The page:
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Murphy’s Law — Your MDDC Update with Executive Director Jack Murphy

By Jack Murphy

MDDC is supporting a group of bills that would strengthen the Open Meetings Act, and I will testify Thursday at a hearing at the House Health and Government Operations Committee in favor of four of them.

We also submitted written testimony seeking a change in the governor’s firearms bill (HB 294), which was heard Wednesday. We are opposing a provision that would make confidential the firearm permits in the state.

A separate bill, HB 90, would also closed records of handgun permits or permit applications. No hearing has been scheduled on that bill yet, but we are prepared to oppose it. Both are inspired by the controversy over the New York newspaper that printed the names and addresses of all gun permit holders in its home county.

We believe the information on firearm registration should be open because there is a strong public interest in the information. At a minimum, the name, address and criminal history of the permit holder should be public information.

David P. Burns, president of the Society of Professional Journalists Maryland Professional Chapter, has written a letter to the HGO committee opposing HB 90 as well.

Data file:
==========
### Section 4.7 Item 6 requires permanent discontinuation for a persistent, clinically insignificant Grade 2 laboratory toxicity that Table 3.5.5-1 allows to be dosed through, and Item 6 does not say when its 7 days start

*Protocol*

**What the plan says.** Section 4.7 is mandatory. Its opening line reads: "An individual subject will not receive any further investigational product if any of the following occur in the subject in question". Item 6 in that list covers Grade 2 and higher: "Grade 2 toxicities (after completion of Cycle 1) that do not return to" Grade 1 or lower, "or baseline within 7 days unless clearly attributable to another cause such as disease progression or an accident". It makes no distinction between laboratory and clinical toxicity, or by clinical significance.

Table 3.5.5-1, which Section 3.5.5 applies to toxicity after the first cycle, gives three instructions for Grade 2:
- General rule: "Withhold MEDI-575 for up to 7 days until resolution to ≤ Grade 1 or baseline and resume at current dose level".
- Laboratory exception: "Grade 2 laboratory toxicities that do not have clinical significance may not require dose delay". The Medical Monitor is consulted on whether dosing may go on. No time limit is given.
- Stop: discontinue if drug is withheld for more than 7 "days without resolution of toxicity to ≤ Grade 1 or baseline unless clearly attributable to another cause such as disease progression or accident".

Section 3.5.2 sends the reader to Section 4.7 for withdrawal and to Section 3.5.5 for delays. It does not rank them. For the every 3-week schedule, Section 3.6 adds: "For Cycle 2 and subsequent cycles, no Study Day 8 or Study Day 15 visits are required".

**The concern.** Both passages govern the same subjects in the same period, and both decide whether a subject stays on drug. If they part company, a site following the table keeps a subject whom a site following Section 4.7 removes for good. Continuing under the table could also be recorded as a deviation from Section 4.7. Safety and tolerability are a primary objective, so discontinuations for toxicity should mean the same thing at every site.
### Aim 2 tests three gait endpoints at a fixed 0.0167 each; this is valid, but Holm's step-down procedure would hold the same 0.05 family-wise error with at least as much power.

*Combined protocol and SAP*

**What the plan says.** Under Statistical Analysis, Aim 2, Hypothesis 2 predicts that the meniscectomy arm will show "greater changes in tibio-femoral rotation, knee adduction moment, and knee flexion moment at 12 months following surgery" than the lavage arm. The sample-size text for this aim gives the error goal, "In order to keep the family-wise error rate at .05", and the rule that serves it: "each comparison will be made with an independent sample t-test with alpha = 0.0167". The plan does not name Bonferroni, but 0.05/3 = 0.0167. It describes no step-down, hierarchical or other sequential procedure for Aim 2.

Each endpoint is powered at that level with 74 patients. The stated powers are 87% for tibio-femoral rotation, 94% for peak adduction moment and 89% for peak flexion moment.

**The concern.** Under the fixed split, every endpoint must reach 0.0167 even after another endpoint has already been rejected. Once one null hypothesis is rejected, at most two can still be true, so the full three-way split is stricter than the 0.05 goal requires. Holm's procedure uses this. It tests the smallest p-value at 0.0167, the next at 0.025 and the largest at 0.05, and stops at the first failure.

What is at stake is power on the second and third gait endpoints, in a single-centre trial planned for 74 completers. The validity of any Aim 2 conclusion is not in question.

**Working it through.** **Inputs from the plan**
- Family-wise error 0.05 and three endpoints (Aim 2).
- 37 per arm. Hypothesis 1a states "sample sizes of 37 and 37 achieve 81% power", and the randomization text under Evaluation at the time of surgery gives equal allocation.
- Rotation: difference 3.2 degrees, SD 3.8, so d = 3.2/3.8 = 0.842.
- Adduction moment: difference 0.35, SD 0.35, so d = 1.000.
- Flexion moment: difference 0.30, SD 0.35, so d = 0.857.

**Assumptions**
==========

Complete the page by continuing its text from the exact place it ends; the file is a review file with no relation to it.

At the Thursday hearing on the open meetings bills, we will be saying that we support efforts at increasing enforcement of the Open Meetings Act, increasing penalties for violations of the act and increased training for public officials. HB 331 would require members of public bodies to directly acknowledgement their failure to follow the law when the Compliance Board rules against them. It also significantly increases the possible fines, even though such fines are seldom imposed. In addition, it would allow a citizen to use the rulings of the Open Meetings Compliance Board as evidence in Circuit Court to prove that a public body was consistently ignoring the law.

HB 140 would require the compliance board to make yearly recommendations on fines that should be levied for violations of the act. We also support HB 139, which would mandate online training for public officials concerning the act. The Attorney General’s office has created an excellent training course which is available online, but this bill requires training.

HB 265 would require the University of Maryland Medical System Corp. to follow the Open Meetings Act. The corporation used to comply with the law, but a court has ruled that it does not need to do so.

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